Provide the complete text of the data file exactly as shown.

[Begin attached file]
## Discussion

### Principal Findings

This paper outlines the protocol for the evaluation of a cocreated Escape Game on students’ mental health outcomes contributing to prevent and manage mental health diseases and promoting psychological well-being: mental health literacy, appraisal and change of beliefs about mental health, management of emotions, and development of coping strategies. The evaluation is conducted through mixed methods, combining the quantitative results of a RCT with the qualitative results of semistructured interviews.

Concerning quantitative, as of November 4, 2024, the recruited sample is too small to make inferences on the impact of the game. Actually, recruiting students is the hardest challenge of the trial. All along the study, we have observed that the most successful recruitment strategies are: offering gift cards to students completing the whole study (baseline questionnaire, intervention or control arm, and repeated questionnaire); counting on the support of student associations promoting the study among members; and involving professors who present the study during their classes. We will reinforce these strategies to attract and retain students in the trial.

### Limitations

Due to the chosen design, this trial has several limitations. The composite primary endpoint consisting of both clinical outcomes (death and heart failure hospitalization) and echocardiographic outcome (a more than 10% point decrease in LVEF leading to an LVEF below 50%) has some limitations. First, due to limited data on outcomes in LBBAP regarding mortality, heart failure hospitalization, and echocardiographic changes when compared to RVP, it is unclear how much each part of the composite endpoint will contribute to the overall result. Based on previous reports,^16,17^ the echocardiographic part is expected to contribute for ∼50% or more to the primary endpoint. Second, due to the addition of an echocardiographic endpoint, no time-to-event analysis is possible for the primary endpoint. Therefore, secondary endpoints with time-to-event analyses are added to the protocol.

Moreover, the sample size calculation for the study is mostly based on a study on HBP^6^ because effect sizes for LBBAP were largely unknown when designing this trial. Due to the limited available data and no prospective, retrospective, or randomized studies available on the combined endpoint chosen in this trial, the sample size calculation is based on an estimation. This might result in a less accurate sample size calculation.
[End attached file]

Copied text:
## Discussion

### Principal Findings

This paper outlines the protocol for the evaluation of a cocreated Escape Game on students’ mental health outcomes contributing to prevent and manage mental health diseases and promoting psychological well-being: mental health literacy, appraisal and change of beliefs about mental health, management of emotions, and development of coping strategies. The evaluation is conducted through mixed methods, combining the quantitative results of a RCT with the qualitative results of semistructured interviews.

Concerning quantitative, as of November 4, 2024, the recruited sample is too small to make inferences on the impact of the game. Actually, recruiting students is the hardest challenge of the trial. All along the study, we have observed that the most successful recruitment strategies are: offering gift cards to students completing the whole study (baseline questionnaire, intervention or control arm, and repeated questionnaire); counting on the support of student associations promoting the study among members; and involving professors who present the study during their classes. We will reinforce these strategies to attract and retain students in the trial.

### Limitations

Due to the chosen design, this trial has several limitations. The composite primary endpoint consisting of both clinical outcomes (death and heart failure hospitalization) and echocardiographic outcome (a more than 10% point decrease in LVEF leading to an LVEF below 50%) has some limitations. First, due to limited data on outcomes in LBBAP regarding mortality, heart failure hospitalization, and echocardiographic changes when compared to RVP, it is unclear how much each part of the composite endpoint will contribute to the overall result. Based on previous reports,^16,17^ the echocardiographic part is expected to contribute for ∼50% or more to the primary endpoint. Second, due to the addition of an echocardiographic endpoint, no time-to-event analysis is possible for the primary endpoint. Therefore, secondary endpoints with time-to-event analyses are added to the protocol.

Moreover, the sample size calculation for the study is mostly based on a study on HBP^6^ because effect sizes for LBBAP were largely unknown when designing this trial. Due to the limited available data and no prospective, retrospective, or randomized studies available on the combined endpoint chosen in this trial, the sample size calculation is based on an estimation. This might result in a less accurate sample size calculation.